Among those who started triple therapy, 80 patients (70%) did so outside a clinical trial. Most used telaprevir (71% overall, 84% outside trials), followed by boceprevir (21% overall, 16% outside trials) and other investigational direct-acting antivirals (nine patients, all in trials). All were on combination antiretroviral therapy, with raltegravir (Isentress) and atazanavir (Reyataz) being the most commonly used drugs.
Salmon did not describe the specific hepatitis C regimens, but telaprevir triple therapy is usually taken for 12 weeks, followed by pegylated interferon/ribavirin alone for up to 36 more weeks depending on early response, with a full 48-week course recommended for people with HIV. Boceprevir triple therapy lasts for up to 48 weeks, again with a long course recommended for hard-to-treat patients including those with HIV.
After 4 weeks on treatment 69% of telaprevir recipients experienced rapid virological response, 80% still had undetectable HCV RNA at the end of the 12-week course of triple therapy and 74% remained undetectable at week 24. Boceprevir recipients responded more slowly, with only 20% having undetectable HCV at week 4, rising to 60% at both weeks 12 and 24. Salmon noted that these response rates were in on the same order as those seen in phase 3 trials.
Response rates varied based on known predictive factors. Among telaprevir recipients, 24-week virological response rates were 82% for treatment-naive patients, 80% for previous relapsers and 68% for prior non-responders. Those with HCV subtype 1b responded better than those with 1a (90% vs 69%), as did people without cirrhosis compared with cirrhotics (77% vs 67%). Patient numbers were too small to make meaningful comparisons among boceprevir recipients.
Turning to tolerability, the most common side-effect was anaemia (haemoglobin <9g/dL), seen in 35% of telaprevir recipients and 20% of boceprevir recipients. Three people used erythropoietin (EPO) and nine required blood transfusions. In the telaprevir group 16% developed skin rash and 8% reported anal pruritis or itching, neither of which was reported by boceprevir recipients.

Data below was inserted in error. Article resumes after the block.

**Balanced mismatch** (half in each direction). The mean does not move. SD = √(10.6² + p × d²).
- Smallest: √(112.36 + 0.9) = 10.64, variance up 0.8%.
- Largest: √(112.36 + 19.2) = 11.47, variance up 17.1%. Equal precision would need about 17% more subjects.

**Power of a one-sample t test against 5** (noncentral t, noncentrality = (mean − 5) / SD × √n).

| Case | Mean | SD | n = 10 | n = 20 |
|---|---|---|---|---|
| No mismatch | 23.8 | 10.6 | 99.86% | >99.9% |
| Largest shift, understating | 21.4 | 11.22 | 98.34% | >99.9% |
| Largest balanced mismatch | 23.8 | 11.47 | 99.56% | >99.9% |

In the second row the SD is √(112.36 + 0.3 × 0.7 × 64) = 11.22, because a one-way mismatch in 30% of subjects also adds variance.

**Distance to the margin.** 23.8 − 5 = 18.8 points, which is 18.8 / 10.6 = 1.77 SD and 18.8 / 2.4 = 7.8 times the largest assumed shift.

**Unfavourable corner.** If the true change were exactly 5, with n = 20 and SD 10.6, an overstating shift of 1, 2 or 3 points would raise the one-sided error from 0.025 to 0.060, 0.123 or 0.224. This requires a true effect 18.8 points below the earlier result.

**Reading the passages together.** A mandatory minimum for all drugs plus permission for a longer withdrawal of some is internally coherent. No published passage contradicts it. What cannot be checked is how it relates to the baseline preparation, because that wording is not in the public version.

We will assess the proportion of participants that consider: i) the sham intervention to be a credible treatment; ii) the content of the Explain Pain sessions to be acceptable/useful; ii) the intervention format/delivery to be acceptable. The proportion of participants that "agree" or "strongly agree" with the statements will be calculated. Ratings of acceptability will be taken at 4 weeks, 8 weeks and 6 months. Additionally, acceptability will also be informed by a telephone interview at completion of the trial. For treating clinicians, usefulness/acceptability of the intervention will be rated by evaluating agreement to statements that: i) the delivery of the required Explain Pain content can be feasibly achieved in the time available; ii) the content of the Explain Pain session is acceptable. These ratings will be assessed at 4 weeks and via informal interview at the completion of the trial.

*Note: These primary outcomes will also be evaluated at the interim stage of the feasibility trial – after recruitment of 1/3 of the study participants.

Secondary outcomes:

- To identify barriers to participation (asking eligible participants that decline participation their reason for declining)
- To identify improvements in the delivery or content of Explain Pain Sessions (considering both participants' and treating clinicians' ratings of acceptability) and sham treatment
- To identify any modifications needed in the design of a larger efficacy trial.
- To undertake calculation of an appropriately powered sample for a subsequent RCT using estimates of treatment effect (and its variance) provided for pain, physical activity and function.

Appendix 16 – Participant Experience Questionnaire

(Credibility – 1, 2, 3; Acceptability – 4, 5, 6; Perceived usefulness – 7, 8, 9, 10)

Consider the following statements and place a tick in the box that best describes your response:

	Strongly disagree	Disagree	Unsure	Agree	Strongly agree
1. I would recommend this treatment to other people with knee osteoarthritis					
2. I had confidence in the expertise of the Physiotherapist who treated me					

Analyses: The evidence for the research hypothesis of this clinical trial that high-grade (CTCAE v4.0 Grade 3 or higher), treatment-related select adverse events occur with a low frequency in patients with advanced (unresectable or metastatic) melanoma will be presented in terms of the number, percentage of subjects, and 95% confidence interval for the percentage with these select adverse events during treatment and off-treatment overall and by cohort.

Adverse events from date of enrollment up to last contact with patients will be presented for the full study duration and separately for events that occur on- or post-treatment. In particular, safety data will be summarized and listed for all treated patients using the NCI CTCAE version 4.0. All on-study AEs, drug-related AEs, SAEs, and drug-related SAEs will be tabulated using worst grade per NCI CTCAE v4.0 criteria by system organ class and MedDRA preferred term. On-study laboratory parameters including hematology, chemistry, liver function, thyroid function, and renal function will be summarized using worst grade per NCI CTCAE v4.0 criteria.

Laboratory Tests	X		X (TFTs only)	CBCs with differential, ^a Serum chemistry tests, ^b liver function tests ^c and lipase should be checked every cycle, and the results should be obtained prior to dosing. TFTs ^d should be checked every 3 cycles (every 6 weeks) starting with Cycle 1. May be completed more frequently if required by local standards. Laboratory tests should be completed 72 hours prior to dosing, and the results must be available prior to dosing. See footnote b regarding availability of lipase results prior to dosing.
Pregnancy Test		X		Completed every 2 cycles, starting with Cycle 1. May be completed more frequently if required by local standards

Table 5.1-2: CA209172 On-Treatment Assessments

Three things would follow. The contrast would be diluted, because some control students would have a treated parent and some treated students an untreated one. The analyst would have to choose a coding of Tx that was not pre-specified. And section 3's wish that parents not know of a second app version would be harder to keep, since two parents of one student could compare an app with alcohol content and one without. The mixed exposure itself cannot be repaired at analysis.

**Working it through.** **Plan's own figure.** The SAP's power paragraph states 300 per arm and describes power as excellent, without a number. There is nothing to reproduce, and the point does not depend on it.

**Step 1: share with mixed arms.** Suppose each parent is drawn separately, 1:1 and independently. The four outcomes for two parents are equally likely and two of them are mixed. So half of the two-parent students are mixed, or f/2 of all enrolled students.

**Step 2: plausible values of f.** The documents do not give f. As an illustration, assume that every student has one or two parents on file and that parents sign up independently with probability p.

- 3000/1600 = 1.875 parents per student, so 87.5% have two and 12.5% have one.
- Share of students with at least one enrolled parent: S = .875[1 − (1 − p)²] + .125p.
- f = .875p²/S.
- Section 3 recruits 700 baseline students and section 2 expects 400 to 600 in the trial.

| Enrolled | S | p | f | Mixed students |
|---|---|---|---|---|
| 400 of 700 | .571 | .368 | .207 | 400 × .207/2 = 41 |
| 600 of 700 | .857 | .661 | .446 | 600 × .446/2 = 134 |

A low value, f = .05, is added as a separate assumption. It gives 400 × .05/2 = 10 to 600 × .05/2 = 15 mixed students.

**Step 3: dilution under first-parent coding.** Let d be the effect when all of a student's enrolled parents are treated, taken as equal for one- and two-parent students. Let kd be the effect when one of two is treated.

Overall, one-quarter of participants stopped treatment prematurely, most often due to non-response (67% of telaprevir discontinuations and 80% of boceprevir discontinuations). Six patients stopped due to various adverse events, including two cases of severe anaemia in the telaprevir group.
"Triple therapy was started despite potential contraindications to treatment, mainly psychiatric disorders, present in 34% of treated patients," the researchers summarised. "On the contrary, non-treated patients did not have contraindications in 58% of the cases."
"The rate of virological responses at week 24 was high (74% for telaprevir and 60% for boceprevir), with a trend for a better virological response in genotype 1b and non-cirrhotic patients," they concluded.
Salmon added that these results must be viewed with caution until assessment of sustained virological response (SVR), as relapse can occur during the last months of therapy or after the end of treatment. (A cure is typically defined as continued undetectable HCV at 12 or 24 weeks post-treatment, known as SVR12 or SVR24).
Poizot Martin I et al (presented by D Salmon) Access to HCV triple therapy with telaprevir or boceprevir in real-life setting in HIV-HCV co-infected patients – ANRS CO13 HEPAVIH Cohort (France). 7th IAS Conference on HIV Pathogenesis, Treatment and Prevention, Kuala Lumpur, abstract TUAB0102, July 2013.